Tribune News Service
Bathinda, May 25
The gym owners and hoteliers on Tuesday separately staged protests demanding they should be allowed to open their business in the second wave of Covid-19 pandemic in Bathinda.
Gym owners under the banner of Bathinda Gym Association gathered outside the deputy commissioner office and staged a protest by holding placards.
They demanded reopening of gyms and said they would ensure safety protocols. They demanded a financial package if they were not allowed to resume operations.
“Gyms and fitness centres were the first to be closed, but were not allowed to restart operations. The government is allowing liquor shops to open, but not gyms,” said Parmod, president Bathinda Gym Association.
Gym Association legal advisor Sukhdeep Dhillon said, “We have to pay exorbitant rent for gyms and several trainers have become jobless. I request the government to allow reopening gyms or provide a relief package.”
They said gym owners have to pay rent, loans, EMIs and salaries to the trainers and staff members. How does the government expect us to bear all these expenses in addition to other household expenses when gyms have been closed for a long time and even last year as well most of the period, gyms were closed, so losses are mounting, they added.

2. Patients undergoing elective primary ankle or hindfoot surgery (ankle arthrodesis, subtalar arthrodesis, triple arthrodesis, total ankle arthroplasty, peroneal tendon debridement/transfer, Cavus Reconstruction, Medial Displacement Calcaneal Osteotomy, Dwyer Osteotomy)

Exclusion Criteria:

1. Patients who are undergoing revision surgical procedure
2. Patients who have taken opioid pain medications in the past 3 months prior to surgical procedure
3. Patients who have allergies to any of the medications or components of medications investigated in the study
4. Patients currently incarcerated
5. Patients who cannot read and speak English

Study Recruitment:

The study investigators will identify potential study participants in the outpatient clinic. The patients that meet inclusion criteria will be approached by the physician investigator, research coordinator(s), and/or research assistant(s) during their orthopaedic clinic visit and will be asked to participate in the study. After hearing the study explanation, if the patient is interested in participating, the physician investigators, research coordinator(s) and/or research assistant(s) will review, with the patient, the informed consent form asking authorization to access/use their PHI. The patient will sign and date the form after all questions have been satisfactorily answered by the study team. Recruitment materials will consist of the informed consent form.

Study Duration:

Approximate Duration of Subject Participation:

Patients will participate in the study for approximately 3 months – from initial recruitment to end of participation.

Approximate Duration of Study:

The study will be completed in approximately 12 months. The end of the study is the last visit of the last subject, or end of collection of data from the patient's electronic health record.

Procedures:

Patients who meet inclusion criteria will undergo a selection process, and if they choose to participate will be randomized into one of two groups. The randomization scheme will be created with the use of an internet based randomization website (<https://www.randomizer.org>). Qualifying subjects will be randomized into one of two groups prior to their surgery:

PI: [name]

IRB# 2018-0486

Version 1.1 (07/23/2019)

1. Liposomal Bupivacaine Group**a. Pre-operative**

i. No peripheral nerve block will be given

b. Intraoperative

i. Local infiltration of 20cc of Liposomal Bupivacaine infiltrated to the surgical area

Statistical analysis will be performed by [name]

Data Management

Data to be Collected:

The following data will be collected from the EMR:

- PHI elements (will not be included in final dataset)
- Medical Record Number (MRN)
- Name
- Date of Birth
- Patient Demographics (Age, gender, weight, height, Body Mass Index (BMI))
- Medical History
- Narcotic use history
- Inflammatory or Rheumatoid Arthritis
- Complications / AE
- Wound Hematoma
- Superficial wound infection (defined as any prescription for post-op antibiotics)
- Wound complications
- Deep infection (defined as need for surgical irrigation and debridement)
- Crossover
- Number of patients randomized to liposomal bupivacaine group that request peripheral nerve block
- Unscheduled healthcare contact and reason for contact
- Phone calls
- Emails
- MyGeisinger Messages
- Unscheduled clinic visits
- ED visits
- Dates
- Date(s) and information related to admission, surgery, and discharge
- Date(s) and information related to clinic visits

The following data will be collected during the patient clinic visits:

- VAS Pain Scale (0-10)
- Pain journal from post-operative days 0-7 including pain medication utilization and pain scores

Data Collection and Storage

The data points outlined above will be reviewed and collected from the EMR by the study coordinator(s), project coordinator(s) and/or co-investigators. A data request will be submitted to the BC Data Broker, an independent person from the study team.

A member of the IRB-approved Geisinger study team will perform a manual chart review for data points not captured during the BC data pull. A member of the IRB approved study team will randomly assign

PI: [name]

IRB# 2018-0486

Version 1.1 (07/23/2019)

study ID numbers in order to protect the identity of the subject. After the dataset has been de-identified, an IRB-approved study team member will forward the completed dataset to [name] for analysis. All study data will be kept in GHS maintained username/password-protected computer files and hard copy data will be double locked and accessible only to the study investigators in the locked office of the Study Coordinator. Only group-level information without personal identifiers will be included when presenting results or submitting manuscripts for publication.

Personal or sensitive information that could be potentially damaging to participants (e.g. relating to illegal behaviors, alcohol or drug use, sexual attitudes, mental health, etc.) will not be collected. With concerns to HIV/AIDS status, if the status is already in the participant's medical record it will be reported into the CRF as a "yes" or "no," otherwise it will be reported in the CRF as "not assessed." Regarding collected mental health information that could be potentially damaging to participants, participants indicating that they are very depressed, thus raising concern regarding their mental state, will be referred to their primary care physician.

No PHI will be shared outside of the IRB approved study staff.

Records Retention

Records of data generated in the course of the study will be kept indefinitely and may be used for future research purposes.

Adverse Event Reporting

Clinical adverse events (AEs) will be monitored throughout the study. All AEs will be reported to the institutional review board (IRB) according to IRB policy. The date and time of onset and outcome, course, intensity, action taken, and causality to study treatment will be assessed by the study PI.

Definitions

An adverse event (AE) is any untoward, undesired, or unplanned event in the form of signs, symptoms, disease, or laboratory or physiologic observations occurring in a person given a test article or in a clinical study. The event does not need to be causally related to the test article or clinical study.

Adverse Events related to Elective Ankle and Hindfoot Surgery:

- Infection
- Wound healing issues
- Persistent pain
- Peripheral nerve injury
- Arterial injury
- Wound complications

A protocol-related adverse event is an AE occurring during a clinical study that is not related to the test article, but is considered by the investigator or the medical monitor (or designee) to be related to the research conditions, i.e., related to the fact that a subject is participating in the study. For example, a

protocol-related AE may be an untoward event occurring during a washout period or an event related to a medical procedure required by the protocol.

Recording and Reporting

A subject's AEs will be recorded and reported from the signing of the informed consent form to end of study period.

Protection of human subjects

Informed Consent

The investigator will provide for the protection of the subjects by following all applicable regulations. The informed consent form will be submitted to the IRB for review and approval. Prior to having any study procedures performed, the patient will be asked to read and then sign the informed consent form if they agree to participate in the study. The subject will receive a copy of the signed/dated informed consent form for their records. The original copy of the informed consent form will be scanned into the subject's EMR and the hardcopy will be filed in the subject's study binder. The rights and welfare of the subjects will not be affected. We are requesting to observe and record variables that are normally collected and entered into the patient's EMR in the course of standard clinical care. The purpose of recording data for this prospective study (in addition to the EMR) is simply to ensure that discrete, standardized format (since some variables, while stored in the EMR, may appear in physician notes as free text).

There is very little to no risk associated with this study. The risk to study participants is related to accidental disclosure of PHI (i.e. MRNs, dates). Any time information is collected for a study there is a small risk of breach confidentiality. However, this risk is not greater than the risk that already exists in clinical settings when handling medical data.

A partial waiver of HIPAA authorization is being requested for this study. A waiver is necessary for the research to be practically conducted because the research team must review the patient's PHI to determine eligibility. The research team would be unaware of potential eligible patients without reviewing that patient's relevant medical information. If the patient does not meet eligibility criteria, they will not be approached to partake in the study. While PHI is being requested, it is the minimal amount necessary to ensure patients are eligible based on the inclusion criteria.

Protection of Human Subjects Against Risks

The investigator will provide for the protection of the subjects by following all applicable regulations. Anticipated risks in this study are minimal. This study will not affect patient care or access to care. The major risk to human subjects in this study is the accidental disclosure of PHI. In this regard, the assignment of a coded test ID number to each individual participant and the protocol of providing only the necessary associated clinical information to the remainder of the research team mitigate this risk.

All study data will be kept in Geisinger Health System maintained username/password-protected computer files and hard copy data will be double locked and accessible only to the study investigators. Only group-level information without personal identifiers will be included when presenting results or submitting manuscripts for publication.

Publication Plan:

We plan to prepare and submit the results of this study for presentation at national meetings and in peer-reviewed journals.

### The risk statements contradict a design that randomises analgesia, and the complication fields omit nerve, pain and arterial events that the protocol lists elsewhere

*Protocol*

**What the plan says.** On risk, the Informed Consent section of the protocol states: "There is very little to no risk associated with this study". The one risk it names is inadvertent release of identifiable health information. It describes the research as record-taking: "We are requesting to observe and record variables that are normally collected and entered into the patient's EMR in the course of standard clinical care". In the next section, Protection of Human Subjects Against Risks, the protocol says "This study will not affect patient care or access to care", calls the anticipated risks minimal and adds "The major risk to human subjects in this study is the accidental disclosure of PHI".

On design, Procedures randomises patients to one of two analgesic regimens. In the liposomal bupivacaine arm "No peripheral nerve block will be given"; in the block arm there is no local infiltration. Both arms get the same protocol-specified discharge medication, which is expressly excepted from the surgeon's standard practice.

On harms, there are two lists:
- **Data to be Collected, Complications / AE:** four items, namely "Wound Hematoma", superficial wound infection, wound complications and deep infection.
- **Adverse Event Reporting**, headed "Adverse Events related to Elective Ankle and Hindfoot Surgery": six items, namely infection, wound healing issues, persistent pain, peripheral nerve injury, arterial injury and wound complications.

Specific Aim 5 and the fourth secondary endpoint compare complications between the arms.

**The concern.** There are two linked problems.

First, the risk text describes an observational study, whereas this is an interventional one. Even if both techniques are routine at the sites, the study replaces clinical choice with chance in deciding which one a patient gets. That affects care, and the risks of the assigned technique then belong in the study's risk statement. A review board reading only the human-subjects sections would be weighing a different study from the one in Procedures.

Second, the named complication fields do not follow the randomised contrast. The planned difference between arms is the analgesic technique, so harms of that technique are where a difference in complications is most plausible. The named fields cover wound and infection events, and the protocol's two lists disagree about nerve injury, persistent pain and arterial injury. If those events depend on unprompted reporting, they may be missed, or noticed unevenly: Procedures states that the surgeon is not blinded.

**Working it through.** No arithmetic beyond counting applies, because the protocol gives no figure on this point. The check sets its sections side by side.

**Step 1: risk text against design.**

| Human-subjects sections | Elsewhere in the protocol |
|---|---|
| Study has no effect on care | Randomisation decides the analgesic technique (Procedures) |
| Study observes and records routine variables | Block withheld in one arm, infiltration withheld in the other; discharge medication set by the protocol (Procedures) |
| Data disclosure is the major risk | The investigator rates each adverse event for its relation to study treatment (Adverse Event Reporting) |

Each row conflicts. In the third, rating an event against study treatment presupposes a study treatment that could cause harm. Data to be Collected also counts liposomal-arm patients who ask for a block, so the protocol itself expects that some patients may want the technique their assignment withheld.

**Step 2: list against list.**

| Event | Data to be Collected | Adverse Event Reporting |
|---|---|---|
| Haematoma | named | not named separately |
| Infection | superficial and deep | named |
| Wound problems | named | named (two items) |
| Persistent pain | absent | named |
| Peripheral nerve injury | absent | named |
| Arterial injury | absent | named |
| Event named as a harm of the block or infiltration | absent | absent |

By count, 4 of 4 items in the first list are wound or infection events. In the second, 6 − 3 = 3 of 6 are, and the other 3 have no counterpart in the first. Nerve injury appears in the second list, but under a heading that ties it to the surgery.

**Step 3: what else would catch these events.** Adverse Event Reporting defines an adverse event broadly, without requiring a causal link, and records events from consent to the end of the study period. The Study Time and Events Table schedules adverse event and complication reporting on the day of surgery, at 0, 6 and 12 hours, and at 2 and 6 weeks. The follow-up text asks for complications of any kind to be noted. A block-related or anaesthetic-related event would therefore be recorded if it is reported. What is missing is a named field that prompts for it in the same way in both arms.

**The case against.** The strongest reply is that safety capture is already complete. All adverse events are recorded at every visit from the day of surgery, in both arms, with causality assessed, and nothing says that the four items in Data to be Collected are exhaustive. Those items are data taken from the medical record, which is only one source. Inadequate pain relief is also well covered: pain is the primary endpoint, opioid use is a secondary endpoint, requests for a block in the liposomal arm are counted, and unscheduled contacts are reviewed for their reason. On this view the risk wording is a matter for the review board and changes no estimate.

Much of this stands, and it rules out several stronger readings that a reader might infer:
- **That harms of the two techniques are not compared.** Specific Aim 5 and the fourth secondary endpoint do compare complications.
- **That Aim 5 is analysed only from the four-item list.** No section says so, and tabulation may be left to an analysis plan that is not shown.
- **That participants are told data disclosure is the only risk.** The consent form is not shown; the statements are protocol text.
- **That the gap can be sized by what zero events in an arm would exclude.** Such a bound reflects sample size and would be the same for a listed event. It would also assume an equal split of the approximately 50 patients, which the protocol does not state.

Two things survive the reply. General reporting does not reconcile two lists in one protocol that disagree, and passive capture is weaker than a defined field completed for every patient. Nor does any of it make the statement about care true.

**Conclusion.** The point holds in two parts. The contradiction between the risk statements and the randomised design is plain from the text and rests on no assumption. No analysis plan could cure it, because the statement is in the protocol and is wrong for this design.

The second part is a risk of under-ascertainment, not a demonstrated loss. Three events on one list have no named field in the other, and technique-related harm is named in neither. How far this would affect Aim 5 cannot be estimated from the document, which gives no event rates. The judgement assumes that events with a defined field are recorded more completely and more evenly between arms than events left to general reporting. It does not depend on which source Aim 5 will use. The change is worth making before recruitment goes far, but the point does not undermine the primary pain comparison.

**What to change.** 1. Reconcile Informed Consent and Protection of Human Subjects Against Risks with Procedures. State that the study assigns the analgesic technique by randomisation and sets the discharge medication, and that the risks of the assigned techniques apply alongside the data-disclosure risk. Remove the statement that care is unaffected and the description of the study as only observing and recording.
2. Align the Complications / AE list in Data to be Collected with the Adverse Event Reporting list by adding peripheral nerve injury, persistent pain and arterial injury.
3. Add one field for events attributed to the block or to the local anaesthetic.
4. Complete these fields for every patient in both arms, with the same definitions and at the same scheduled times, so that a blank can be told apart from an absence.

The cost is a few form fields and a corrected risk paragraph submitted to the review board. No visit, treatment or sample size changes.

Hoteliers under the banner of Punjab Hotel Association also staged a symbolic protest by holding placards in Bathinda on Tuesday.
Satish Arora, president Punjab Hotel Association, said “Due to massive losses since March last year, large numbers of eateries, restaurants and hotels across the state have already been shut, with many more on the verge of closure. The owners of such outlets have been finding it difficult to pay rent, salaries of employees, power bills and other fixed expenses with no income during the lockdown period.”
Further, he said it had become extremely difficult to survive in the absence of financial compensation.
He sought a suitable package for the hospitality sector to cover losses incurred during the lockdown period. He said the hospitality sector cannot survive on take away or home delivery as it has high committed expenditure.
JS Gill, a bar owner, said, “Advance bar licenses were paid to the excise department and the government has now no support system for our bar industry. Keeping the bars closed have overburdened us with such high building rentals, staff salaries, maintenance bills, power bills and so many other miscellaneous expenses too.”
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